"Eclipse of the Sunnis," by Deborah Amos, reviewed by Thomas Lippman
Power, Exile, and Upheaval in the Middle East
By Deborah Amos
230 pp. $25.95
If I were developing a reading list for newcomers to the Middle East, it would not begin with Deborah Amos's poignant and disturbing "Eclipse of the Sunnis." Her book is not for beginners; it requires some knowledge of the region's history, personalities and neuroses.
Rather, my list would begin with David Fromkin's "A Peace to End All Peace," in which the victorious powers of World War I carve up the carcass of the Ottoman Empire and create the modern states that cause so much trouble today. Amos's slim but powerful volume would be the last assigned book, the perfect sad coda to the century of tragedy that has followed the events recounted by Fromkin.
Amos, a journalistic veteran of the Middle East, is not much interested here in the palace coups, rigged elections, official corruption and failed negotiations that make up standard histories. Her thesis is that the U.S. invasion of Iraq in 2003, whatever its justification, has had a catastrophic effect on the people of the region, unleashing sectarian hostilities that had been bottled up for centuries, not just in Iraq but in Lebanon and other Arab states as well.
She did most of her interviewing in Syria, Lebanon and Jordan, where she found tens of thousands of Iraqis driven from their country by the violence that followed the ouster of Saddam Hussein. These unfortunate people, she reports, are the very citizens who would have been essential to the creation of a modern, democratic Iraq: doctors, scholars, artists and government workers, Christians and Sunni Muslims, deemed unworthy by the Shiites now running the country. It is a measure of their desperation that they found Syria, of all places, to be a refuge of cultural freedom.
Amos is a skillful writer and a perceptive analyst. She is especially good on middle-class Iraqi women driven to prostitution to survive in Damascus, and on the "lost generation" of promising young people who have given up hope of a peaceful return to Iraq: "They were toddlers when the Iran-Iraq war began, adolescents when Saddam invaded Kuwait, teenagers in the 1990s during the disastrous years of privations following the UN sanctions, and young adults by the time the Americans arrived." In their view, which Amos clearly shares, the appeals for the exiles to return emanating from the Shia-dominated Baghdad government of Nouri al-Maliki are hollow and insincere. To Maliki, Amos writes, the plight of the exiles is merely an "inconvenient public relations problem" because he derives his power from Shiite thugs and Iran-sponsored Shia militias to whom Christians and Sunni Muslims are unwelcome.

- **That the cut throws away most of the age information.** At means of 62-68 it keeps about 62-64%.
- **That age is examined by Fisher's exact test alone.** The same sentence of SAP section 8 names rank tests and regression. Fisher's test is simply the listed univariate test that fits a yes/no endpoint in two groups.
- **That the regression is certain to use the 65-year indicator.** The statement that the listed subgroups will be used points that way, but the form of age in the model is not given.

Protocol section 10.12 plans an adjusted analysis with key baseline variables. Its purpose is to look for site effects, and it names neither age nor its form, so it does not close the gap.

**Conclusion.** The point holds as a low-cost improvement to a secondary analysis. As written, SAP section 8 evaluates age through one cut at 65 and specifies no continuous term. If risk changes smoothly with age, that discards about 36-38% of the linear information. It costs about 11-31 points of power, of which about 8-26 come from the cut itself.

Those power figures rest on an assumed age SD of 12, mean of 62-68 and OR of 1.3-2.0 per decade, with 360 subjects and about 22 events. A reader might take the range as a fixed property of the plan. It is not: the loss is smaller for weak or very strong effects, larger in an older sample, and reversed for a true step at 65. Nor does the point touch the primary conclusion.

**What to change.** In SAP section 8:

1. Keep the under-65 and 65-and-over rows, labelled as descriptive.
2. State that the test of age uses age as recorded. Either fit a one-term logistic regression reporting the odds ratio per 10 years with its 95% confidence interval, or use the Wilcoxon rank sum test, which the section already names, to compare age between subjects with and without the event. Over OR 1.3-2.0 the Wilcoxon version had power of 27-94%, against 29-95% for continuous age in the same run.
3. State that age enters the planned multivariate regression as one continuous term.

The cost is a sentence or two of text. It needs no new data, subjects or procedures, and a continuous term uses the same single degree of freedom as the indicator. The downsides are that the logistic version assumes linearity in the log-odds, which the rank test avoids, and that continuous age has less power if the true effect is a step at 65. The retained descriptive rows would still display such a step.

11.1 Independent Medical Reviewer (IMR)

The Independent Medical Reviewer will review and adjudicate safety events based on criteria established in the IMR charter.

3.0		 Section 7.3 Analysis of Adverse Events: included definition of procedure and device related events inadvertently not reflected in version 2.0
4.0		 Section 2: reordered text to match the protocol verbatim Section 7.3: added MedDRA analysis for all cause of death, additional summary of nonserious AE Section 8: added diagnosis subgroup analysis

In one telling episode, Amos reports that when Maliki made his first official visit to Syria in 2007, he carried a list of 65 dissident Iraqi artists and writers living in Damascus and asked the Syrians to arrest them. Syria's president, Bashar al-Assad, who tolerates no opposition in his own country, refused. Throughout this book, in fact, Amos provides an intriguing portrait of Assad that requires a reassessment of his role in the region and of Washington's view of him.
Amos concludes that it is no longer possible, if it ever was, to construct a tolerant, multicultural Iraq. Returning there in 2009, she found that "Iraq was effectively a different country, transformed by the sectarian civil war. The Shiites had won, the Sunnis had lost. There was no getting around that. In the current political environment there was little hope of restoring Baghdad's historic character, a city where Iraq's rich sectarian mix once lived side by side." Even the non-Shiites who remain, she found, live separate lives, hunkered down behind protective walls, cut off from their former compatriots.
"Eclipse of the Sunnis" is persuasive and very well written, filled with deft turns of phrase such as her description of a Lebanese imam who sympathizes with jihadists because he is pious and "the modern world was bearing down on his soul." Amos can be faulted for an analysis that at times flirts with nostalgia for the Saddam Hussein regime, and for ignoring the demographic fact that the vast majority of Arabs are Sunni Muslims and thus the ascendancy of the Shiites may be temporary. And she plays down the extent to which Iraq's Sunnis brought the wrath of the Shiites upon themselves. These quibbles do not detract from the overall value of her book, which is a powerful antidote to any lingering optimism about the Middle East.
Thomas W. Lippman is an adjunct senior fellow at the Council on Foreign Relations.